New entrants Sunnova and Loanpal are key to record residential solar loan ABS issuance


Issuance of asset-backed securities (ABS) for residential solar loans doubled last year, thanks in large part to the arrival of new market entrants, Loanpal and Sunnova Energy. In their first year as residential solar loan originators in the ABS market, Sunnova and Loanpal’s transactions represented about 46% of the year’s record $1.35 billion in new issuance.

For solar loan originators, last year’s issuance shows that competition and investor demand are increasing, said Melvin Zhou, director at Kroll Bond Rating Agency (KBRA).

The arrival of new market entrants has also increased solar financing companies’ willingness to disburse funds to large installers at an earlier stage during a solar project, and it has accelerated efforts to automate more parts of the application process, he added.

This greater efficiency is important now because investor interest in in residential solar loan ABS is rising, particularly among institutional investors as they incorporate environmental, social and governance (ESG) factors into their investment decision-making processes.

Despite last year’s record issuance, KBRA expects residential solar loan ABS issuance to be flat or only marginally higher in 2020, due partly to the availability of alternative funding sources like retail banks.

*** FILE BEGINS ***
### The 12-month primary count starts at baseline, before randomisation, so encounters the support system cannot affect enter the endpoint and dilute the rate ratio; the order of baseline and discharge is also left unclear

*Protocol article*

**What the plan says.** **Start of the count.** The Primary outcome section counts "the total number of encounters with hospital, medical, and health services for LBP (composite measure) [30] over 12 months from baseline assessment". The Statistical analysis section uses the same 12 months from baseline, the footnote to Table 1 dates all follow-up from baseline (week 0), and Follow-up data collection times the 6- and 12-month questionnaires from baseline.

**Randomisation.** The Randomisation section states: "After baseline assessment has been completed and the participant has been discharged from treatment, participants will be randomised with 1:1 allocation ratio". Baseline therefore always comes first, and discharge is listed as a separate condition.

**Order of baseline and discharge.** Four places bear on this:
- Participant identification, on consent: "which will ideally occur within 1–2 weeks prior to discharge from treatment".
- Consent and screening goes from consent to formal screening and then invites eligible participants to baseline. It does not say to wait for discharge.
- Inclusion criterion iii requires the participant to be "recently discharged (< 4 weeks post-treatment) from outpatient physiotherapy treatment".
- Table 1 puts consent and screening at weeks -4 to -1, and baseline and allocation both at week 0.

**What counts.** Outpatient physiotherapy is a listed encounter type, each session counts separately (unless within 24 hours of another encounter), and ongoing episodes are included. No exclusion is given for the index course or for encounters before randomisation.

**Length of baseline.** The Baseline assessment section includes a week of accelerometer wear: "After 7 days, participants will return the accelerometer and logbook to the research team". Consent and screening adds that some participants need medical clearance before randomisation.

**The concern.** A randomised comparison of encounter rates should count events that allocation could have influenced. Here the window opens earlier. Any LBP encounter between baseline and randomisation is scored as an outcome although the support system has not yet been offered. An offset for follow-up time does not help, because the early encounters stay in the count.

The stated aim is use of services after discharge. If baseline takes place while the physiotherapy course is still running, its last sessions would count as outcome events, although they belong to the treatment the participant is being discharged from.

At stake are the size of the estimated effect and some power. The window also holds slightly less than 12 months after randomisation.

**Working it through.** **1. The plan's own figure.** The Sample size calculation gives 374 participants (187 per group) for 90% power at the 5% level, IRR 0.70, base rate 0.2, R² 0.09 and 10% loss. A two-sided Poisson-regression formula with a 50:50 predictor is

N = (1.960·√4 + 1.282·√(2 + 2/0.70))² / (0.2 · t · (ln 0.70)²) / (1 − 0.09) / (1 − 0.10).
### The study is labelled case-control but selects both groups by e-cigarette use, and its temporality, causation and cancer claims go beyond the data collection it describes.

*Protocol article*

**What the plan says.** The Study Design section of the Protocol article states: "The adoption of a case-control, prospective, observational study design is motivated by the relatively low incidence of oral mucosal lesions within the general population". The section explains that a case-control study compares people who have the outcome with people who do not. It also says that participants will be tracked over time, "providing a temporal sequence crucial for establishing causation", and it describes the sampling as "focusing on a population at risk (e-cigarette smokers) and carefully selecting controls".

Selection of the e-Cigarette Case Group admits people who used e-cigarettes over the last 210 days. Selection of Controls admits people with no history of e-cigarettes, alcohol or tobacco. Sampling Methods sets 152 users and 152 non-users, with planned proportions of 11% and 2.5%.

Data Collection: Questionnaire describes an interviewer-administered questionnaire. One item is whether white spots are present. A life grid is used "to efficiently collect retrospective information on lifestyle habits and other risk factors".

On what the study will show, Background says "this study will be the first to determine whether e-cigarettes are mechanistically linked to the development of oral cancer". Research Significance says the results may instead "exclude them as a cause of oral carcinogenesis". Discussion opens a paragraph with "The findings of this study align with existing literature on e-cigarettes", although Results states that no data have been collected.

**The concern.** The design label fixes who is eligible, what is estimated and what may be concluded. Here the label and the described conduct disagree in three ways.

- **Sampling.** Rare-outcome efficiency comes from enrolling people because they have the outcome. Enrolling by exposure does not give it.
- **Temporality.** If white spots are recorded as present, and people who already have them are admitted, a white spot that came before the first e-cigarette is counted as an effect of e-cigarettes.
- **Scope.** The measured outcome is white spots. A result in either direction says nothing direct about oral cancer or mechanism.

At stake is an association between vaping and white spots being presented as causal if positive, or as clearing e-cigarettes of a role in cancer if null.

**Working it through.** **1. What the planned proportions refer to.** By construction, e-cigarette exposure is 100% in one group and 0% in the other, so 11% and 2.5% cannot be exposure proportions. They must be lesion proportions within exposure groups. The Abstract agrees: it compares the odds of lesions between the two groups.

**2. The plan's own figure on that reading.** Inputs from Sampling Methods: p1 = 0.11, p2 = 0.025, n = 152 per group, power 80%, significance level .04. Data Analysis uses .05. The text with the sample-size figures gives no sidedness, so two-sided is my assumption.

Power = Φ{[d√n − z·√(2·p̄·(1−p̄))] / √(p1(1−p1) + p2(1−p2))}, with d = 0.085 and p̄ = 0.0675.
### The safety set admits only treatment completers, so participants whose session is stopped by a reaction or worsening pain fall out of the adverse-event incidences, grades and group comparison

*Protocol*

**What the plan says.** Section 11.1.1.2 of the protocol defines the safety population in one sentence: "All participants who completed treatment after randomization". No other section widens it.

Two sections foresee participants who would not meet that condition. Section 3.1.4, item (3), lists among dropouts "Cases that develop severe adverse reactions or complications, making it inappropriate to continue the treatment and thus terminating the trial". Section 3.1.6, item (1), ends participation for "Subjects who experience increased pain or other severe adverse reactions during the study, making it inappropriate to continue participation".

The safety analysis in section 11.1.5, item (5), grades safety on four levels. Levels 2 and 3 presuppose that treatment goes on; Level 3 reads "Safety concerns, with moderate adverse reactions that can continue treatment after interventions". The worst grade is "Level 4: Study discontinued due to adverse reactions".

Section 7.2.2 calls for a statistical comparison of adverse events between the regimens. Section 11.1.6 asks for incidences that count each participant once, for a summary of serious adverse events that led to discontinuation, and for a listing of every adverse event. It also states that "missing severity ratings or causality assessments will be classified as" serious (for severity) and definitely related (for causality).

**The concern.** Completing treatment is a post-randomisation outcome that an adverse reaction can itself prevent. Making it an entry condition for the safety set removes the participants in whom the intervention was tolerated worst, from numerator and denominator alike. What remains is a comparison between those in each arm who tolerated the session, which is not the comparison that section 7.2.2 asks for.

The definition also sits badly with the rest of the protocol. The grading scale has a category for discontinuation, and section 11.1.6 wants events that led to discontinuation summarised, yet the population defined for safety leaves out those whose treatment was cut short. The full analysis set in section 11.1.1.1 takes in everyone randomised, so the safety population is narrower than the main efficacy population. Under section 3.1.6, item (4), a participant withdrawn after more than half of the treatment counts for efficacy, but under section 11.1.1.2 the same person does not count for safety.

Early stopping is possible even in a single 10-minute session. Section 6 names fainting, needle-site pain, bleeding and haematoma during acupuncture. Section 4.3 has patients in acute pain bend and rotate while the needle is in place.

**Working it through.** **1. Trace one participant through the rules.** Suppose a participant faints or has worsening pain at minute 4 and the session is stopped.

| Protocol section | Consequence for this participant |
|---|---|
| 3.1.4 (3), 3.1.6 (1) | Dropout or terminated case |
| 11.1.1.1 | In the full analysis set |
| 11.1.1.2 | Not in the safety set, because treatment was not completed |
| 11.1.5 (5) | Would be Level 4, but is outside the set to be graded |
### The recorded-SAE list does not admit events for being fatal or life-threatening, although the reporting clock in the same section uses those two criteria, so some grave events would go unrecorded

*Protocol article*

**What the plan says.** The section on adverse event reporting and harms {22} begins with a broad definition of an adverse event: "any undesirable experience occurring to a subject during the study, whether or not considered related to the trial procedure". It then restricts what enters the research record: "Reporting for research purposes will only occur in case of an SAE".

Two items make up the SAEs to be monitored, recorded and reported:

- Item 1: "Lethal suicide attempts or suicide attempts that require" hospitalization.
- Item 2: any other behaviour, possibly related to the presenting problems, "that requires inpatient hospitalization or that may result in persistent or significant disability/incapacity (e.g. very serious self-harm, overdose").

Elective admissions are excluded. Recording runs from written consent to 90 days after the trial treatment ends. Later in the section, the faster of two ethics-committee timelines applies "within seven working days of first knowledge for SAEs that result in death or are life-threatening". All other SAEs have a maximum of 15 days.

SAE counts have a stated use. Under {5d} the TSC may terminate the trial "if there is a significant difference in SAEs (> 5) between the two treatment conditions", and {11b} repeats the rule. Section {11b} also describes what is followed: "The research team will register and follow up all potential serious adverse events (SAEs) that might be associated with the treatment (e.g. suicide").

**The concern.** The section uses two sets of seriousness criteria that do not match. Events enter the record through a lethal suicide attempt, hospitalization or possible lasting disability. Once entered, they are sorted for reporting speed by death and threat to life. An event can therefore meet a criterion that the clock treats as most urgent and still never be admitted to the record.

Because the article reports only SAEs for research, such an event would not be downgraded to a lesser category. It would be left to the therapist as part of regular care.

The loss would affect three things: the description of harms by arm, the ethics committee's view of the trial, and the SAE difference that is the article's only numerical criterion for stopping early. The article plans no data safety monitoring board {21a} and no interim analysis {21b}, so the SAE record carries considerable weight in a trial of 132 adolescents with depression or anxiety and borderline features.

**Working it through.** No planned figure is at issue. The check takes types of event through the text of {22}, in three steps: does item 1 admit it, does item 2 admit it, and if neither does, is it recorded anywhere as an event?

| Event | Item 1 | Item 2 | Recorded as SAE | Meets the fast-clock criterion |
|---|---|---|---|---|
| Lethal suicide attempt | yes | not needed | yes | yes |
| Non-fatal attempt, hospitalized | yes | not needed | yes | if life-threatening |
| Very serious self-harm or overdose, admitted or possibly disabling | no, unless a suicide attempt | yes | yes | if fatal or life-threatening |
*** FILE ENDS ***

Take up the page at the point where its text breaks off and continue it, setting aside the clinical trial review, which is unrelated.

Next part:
Partnerships between banks and residential solar lenders – like Solar Mosaic’s arrangement with SunTrust Bank and Dividend Finance’s partnership with KeyBank – will lower ABS issuance because bank partners will fund a portion of their originations, KBRA said.

Frequent securitizers Solar Mosaic and Dividend Finance issued $468 million and $235 million, respectively, in residential solar loan ABS in 2019. Meanwhile, Loanpal issued two transactions totaling $459 million last year, and Sunnova issued a $168 million transaction.

Residential solar loan originations for the companies that issue KBRA-rated ABS totaled $3.2 billion in 2019, while only $1.5 billion (47%) was sold to 144A or public securitizations. KBRA doesn’t have information about how the remaining $1.7 billion was funded, but possible sources include equity investors, bank partnerships and private placements.

KBRA does not believe that the start of the three-year phaseout of the investment tax credit for residential solar systems will have a meaningful impact on residential solar loan origination this year.

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